Cooperative Games

Cooperative Games

  • Lall B. Ramrattan added an answer:
    What are the common group tasks that people use in experiments?

    Does anyone know what are the common group tasks that people use in their experiments? Tasks where performance can be easily evaluated objectively? I found in literature Michigan State University Distributed Dynamic Decision Making (MSU-DDD), but could not find the modified version for research. Does anyone have this game or know other games that I can use in research? Thanks!

    Lall B. Ramrattan · University of California, Berkeley

    The question seems to relate to what Thomas Kuhn call the "Disciplinary-Matrix" in normal science. This is referred to as a constellation of shared commitments, and are subject to revision in the face of anomalies. 

    It seems that if there is a common set of tasks, it must differ from paradigm to paradigm. Further, one may distinguish elements in the hardcore and protective belt of such a belief system. I recall that in the US military, when one discover some oil product for instance, one common task for the scientists is to run an API specific gravity test. And when such experiment is carried out, another common task is to record the barometric pressure in the room.

    In economics, a common Keynesian task during a crises would be to examine the economy for rigidities--interest inelasticity, fixed wages, liquidity traps. Similar examples can be made for the classical school, the monetarist school, and the Marxists school. So, it appears that a common set of tasks would be specialized to a discipline or sub-discipline. In science, one would consult say the American Society for Testing and Materials (ASTM) for the common tasks.

  • He Hao added an answer:
    What is the difference between Nash Equilibrium and Nash Bargaining Solution?
    I'm considering a cooperative game where players want to share resources in a fair manner.
    He Hao · Pacific Northwest National Laboratory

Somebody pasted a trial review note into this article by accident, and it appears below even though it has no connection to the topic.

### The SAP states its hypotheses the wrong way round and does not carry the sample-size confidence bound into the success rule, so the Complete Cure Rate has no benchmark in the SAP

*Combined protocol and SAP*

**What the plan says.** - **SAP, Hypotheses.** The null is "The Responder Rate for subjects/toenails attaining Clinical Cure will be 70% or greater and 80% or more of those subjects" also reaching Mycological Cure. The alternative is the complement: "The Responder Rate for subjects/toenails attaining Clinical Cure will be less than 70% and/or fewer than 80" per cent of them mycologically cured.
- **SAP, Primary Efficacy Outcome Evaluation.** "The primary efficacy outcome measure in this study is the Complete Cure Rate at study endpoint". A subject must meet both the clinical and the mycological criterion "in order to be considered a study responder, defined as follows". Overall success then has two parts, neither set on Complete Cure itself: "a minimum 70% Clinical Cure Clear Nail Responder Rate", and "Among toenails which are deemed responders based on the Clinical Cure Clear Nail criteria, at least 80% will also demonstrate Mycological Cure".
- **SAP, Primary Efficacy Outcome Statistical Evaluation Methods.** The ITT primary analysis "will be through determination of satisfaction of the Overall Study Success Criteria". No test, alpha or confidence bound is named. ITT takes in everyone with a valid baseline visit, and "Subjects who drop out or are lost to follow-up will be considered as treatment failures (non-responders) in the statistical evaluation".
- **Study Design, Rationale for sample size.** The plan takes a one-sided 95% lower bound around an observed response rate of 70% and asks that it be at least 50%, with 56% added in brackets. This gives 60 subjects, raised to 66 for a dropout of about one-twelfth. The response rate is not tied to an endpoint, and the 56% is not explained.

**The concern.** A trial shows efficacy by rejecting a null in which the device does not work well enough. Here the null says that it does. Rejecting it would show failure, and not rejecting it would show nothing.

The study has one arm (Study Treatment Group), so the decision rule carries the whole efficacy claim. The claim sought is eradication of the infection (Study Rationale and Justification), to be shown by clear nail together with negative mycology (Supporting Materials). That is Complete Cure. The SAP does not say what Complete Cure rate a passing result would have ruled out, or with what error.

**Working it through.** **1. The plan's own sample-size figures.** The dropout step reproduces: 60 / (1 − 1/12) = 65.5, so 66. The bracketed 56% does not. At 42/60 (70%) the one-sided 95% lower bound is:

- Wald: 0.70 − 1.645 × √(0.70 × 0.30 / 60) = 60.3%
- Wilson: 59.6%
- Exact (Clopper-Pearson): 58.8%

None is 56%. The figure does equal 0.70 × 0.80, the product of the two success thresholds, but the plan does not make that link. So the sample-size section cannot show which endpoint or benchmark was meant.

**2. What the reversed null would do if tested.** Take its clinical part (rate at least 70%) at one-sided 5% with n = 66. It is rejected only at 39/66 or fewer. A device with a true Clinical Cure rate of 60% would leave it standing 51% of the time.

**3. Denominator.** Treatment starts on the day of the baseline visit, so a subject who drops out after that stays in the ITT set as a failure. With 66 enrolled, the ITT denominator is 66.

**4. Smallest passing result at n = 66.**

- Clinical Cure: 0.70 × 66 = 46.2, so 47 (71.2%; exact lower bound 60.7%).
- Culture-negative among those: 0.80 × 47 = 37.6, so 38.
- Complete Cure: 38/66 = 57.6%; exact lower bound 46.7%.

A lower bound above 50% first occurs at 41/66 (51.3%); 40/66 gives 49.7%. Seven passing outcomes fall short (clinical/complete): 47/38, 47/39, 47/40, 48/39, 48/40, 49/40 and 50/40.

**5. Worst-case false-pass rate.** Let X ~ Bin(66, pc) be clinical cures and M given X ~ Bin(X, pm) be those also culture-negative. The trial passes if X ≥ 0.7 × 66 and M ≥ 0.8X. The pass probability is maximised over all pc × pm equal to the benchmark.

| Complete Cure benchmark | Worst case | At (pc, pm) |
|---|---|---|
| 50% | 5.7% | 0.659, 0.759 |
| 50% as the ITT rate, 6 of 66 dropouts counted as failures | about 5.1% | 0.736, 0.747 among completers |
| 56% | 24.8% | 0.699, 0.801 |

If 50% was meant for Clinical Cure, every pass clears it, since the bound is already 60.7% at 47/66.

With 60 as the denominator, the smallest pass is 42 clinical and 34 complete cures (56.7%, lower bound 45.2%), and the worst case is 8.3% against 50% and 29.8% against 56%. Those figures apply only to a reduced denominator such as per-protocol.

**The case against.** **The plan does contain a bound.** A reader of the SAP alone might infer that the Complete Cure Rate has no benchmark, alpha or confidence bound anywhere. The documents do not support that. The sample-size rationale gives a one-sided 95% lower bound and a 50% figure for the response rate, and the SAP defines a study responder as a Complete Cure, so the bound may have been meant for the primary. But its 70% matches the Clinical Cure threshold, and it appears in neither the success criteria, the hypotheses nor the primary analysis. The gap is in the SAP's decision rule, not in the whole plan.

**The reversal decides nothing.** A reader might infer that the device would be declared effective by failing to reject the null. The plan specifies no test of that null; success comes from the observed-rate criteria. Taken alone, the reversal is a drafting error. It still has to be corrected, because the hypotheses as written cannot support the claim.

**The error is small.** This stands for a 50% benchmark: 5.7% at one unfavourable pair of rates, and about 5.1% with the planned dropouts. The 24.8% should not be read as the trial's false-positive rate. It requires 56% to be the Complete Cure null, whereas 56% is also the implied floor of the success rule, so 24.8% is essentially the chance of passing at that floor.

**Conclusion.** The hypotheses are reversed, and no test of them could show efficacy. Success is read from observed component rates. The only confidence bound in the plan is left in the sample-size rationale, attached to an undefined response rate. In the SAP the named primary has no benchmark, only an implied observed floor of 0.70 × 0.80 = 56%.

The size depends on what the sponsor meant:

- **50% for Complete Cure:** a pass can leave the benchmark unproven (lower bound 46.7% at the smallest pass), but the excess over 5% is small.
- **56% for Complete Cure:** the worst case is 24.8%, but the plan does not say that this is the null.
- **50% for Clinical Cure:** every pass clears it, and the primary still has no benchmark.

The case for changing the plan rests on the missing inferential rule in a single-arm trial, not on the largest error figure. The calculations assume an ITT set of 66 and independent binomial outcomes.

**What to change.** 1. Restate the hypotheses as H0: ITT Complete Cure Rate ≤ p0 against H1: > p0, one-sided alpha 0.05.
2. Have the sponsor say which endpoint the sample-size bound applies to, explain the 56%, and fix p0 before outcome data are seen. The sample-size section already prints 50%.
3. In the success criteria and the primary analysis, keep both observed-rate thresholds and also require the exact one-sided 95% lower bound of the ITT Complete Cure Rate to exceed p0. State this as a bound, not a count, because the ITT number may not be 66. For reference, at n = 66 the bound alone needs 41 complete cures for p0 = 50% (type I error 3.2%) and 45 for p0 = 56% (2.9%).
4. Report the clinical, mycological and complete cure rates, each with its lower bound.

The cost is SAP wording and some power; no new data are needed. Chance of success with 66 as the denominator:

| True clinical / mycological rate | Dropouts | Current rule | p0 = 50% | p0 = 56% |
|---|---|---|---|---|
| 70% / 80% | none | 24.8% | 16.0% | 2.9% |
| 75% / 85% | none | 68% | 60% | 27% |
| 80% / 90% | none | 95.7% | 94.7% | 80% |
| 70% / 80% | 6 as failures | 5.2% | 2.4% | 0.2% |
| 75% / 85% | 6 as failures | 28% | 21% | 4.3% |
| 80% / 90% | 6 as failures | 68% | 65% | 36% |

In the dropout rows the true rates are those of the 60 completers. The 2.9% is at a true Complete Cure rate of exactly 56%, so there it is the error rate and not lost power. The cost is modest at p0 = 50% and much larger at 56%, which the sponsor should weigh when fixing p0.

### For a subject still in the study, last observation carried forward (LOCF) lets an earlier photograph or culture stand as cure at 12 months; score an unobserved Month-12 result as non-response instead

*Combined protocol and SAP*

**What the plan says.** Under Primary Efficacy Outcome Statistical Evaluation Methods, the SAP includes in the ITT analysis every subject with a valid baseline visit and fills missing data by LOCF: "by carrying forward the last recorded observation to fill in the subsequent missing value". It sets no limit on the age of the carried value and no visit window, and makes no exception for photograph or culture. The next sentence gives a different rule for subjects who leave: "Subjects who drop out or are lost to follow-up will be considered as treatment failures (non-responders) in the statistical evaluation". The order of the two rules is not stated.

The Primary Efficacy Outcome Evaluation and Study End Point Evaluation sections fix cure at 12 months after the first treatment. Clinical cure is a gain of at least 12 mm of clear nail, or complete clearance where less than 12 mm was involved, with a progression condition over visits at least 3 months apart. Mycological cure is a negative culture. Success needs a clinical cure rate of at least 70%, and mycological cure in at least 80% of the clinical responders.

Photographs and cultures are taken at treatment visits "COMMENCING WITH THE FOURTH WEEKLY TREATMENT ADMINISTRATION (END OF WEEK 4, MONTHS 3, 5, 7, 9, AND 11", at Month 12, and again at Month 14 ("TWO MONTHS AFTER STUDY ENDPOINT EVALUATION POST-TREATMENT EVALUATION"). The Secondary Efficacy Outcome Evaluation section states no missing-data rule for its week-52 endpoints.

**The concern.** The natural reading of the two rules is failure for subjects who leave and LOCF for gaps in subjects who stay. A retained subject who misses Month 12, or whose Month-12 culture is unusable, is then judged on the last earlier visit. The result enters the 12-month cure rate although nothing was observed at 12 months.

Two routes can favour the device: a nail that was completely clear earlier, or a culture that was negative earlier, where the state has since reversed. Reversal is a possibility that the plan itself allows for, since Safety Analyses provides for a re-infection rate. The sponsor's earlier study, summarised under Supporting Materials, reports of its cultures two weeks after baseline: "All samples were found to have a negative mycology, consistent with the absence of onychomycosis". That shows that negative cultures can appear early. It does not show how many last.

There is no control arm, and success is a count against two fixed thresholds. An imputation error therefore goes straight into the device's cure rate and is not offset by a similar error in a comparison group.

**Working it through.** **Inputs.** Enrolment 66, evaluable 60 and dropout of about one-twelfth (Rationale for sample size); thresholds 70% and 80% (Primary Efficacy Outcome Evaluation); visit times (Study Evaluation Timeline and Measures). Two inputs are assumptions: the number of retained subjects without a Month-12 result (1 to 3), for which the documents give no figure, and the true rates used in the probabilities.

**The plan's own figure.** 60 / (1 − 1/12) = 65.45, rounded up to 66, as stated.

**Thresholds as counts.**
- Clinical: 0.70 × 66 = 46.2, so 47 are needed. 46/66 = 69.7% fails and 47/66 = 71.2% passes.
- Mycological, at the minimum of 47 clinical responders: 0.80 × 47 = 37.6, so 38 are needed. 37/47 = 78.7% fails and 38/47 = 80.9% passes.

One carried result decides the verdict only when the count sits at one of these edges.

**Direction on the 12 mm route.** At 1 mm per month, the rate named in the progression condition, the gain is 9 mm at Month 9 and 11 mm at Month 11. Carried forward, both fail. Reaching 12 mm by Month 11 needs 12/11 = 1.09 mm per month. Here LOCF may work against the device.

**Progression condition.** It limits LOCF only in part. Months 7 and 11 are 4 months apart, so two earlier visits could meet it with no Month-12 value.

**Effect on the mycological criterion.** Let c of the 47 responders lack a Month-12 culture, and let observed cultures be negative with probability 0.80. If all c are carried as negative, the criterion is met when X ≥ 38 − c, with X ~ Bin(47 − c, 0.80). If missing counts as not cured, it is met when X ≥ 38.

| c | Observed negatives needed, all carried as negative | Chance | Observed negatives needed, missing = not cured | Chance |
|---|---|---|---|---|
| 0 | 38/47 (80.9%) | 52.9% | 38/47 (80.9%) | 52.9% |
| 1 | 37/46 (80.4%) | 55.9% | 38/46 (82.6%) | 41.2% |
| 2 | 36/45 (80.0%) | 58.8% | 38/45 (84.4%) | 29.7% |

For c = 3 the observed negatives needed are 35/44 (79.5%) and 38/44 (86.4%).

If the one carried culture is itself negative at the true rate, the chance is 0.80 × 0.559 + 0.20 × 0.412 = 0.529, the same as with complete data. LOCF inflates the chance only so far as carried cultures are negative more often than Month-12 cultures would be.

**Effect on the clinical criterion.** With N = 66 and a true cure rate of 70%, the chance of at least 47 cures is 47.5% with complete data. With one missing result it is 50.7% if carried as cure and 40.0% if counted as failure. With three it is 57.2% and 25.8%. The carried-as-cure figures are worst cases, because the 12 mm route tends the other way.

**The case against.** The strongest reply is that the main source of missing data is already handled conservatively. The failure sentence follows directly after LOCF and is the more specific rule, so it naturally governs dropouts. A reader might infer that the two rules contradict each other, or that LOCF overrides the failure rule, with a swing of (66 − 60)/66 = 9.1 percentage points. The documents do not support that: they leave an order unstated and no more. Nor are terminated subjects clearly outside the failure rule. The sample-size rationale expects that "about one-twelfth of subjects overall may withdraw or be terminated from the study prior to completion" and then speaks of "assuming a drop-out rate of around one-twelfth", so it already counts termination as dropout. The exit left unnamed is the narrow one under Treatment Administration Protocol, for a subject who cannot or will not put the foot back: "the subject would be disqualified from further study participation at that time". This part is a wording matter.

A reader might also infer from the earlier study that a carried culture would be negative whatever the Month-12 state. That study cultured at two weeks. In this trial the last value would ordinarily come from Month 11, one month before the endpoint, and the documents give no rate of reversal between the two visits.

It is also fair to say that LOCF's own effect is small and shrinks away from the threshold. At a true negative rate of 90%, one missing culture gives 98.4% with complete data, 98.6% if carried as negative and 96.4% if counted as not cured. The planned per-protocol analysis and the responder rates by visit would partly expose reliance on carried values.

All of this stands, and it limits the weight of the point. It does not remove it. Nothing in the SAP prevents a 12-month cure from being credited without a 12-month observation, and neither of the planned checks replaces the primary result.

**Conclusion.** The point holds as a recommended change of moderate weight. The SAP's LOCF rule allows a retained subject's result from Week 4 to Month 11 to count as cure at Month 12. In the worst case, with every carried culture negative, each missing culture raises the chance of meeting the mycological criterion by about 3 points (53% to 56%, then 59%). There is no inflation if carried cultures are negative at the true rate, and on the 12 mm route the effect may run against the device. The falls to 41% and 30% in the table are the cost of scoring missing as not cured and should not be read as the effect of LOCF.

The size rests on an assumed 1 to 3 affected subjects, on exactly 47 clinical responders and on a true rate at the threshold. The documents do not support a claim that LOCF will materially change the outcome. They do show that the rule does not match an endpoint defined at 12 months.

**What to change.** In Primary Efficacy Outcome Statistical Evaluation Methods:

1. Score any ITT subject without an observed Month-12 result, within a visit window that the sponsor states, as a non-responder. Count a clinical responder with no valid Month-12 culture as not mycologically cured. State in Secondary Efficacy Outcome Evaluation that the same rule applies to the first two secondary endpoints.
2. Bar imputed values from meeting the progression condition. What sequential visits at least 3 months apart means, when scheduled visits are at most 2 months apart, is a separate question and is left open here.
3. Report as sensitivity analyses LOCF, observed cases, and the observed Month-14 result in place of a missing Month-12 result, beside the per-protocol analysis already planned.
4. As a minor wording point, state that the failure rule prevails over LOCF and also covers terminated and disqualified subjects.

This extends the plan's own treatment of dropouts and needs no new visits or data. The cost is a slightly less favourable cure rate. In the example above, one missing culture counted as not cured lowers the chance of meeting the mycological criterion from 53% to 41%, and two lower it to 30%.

Please see

    http://philosophicaldisquisitions.blogspot.com/2010/10/nash-bargaining-solution.html

  • José Paes de Santana added an answer:
    Can anyone help with time token method by Arends?
    Time token method is a cooperative learning method.
    José Paes de Santana · Universidade Católica de Brasília

    Hello Sir BouJaoude,
    Thank you for the valuable information!
    Sincerely,
    prof Paes

  • Surajit Borkotokey asked a question:
    Is anyone working on Network under Bi-cooperative framework?
    Bi-cooperative games are generalizations of voting games with abstention...Mathematically one can talk about Bi-cooperative networks however one needs a concrete example. I am trying to get one. If anybody is interested please share your experience.
  • Issofa Moyouwou added an answer:
    Equivalence relation in TU games
    How do you define an equivalence relation over the set of imputations in a TU game?
    Issofa Moyouwou · University of Yaounde I
    Dear Momo, let me know what is the goal of such a partition. What is the main problem? is there any link to players? to a social planner? ...

About Cooperative Games

In game theory, a cooperative game is a game where groups of players ("coalitions") may enforce cooperative behaviour, hence the game is a competition between coalitions of players, rather than between individual players. An example is a coordination game, when players choose the strategies by a consensus decision-making process.

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